The Daily Press is the city of Timmins broadsheet newspaper.
TIMMINS – The location of the Hollinger pit continues to polarize opinions regarding Goldcorp’s mining project on the site.
With no assurance in place to protect potential property devaluation or damage over the next decade of mining on the site, nearby residents and business owners are still fuming over city council’s decision to green-light the project on Monday.
“I think there were methods that could have been put in place to allow everyone to benefit,” said Lorne Feldman, owner of Feldman Timber and the industrial development it’s located in, off Algonquin Blvd. E. Businesses in the development include Shoppers Drug Mart, A&W and the Timmins Family Health Team clinics.
“That could have provided the protections necessary to adjacent land owners, and also allow this very worthwhile project to move forward.”
Rick Dubeau of the Hollinger Project Community Advisory Committee (HPCAC) and Bill Hughes, owner of Senator Place apartments, have been raising concerns for the past few weeks in city council, most recently in presentations prior to Monday’s decision.
Feldman said that he had no problem with Goldcorp looking to expand its operations as a business. As a fellow business owner, he said he understands that’s their prerogative. But Feldman added he felt that the city was making him and others coming forward with concerns seem like “anti-development pariahs”.
“We’re not talking about thousands or properties here, we’re talking about maybe dozens of properties,” said Feldman. “I would have been prepared, as would most reasonable people, to enter a form of agreement. I’m not upset if there’s damage, it’s an accident. I just want to be protected.
“They should have done enough studies to point out which properties will potentially be affected, post the times when blasting will occur in those areas, conduct baseline tests prior to the blasting, and conduct one afterwards. If (someone’s home) falls outside the boundaries, then tough luck, but if it falls within, then (Goldcorp) should do the right thing and repair it.”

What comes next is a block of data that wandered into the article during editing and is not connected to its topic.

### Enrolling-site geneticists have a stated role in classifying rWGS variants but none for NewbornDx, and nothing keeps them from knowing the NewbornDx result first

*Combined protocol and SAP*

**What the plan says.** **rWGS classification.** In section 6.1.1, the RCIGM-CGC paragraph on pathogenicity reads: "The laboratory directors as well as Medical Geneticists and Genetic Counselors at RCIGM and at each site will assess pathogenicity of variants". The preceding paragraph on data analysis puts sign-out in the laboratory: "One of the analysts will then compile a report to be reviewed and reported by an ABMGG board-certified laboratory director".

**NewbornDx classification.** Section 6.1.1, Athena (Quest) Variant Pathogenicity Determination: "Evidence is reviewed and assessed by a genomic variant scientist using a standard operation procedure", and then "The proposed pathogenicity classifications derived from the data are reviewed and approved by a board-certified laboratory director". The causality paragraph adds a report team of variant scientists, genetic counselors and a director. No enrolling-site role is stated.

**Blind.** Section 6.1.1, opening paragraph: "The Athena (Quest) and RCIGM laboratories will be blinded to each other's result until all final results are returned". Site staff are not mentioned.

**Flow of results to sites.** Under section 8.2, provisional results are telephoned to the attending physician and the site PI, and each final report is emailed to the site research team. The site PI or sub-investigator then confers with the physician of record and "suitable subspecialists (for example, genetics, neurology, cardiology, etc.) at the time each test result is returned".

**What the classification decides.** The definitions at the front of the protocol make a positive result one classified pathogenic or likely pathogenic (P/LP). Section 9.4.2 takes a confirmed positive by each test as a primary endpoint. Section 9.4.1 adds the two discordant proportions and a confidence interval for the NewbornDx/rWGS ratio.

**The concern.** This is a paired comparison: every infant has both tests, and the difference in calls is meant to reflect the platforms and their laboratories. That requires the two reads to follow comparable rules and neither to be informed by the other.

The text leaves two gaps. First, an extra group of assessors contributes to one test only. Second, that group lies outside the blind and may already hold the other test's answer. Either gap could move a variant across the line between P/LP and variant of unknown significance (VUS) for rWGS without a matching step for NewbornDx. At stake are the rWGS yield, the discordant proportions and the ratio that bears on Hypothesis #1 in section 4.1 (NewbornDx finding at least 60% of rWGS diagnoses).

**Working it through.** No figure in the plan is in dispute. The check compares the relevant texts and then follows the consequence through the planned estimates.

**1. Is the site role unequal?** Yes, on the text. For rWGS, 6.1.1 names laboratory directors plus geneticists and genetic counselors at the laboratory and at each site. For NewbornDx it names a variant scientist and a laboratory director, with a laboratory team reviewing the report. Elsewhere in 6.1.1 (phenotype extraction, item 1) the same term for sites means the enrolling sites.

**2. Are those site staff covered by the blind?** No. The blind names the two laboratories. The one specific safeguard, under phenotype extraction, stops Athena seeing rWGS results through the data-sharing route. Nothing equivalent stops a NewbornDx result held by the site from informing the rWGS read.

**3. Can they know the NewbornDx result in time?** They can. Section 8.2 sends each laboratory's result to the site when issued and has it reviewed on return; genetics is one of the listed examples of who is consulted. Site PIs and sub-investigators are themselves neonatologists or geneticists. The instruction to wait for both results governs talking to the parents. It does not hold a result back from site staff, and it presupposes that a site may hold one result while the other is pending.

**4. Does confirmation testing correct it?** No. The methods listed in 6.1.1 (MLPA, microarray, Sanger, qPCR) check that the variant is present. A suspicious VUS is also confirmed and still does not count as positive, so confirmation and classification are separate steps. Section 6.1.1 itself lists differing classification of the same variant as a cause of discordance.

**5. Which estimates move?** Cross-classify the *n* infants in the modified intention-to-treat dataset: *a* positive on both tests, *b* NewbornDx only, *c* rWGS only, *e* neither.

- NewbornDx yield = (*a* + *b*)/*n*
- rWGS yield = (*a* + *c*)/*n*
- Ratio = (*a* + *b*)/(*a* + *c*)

Much has been said about the potential of properties surrounding the pit either being damaged by blasting or losing value over the course of the project.
Coun. Mike Doody said the project isn’t being rushed and that city council will ensure that all the bases are covered as the project moves along.
“Nobody can do anything until we see how it affects the assessment on their houses,” said Coun. Mike Doody. “When that happens, we’ll certainly find out and get reaction.”
Doody’s was one of the eight unanimous votes which approved the Hollinger project at Monday’s city council meeting. On Tuesday, he said that the socio-economic benefits, coupled with Goldcorp’s willingness to work with the community, made it imperative to move forward with the project.
For the rest of this article, please go to the Timmins Daily Press website: http://www.timminspress.com/2012/11/13/neighbours-feel-pit-decision-less-than-golden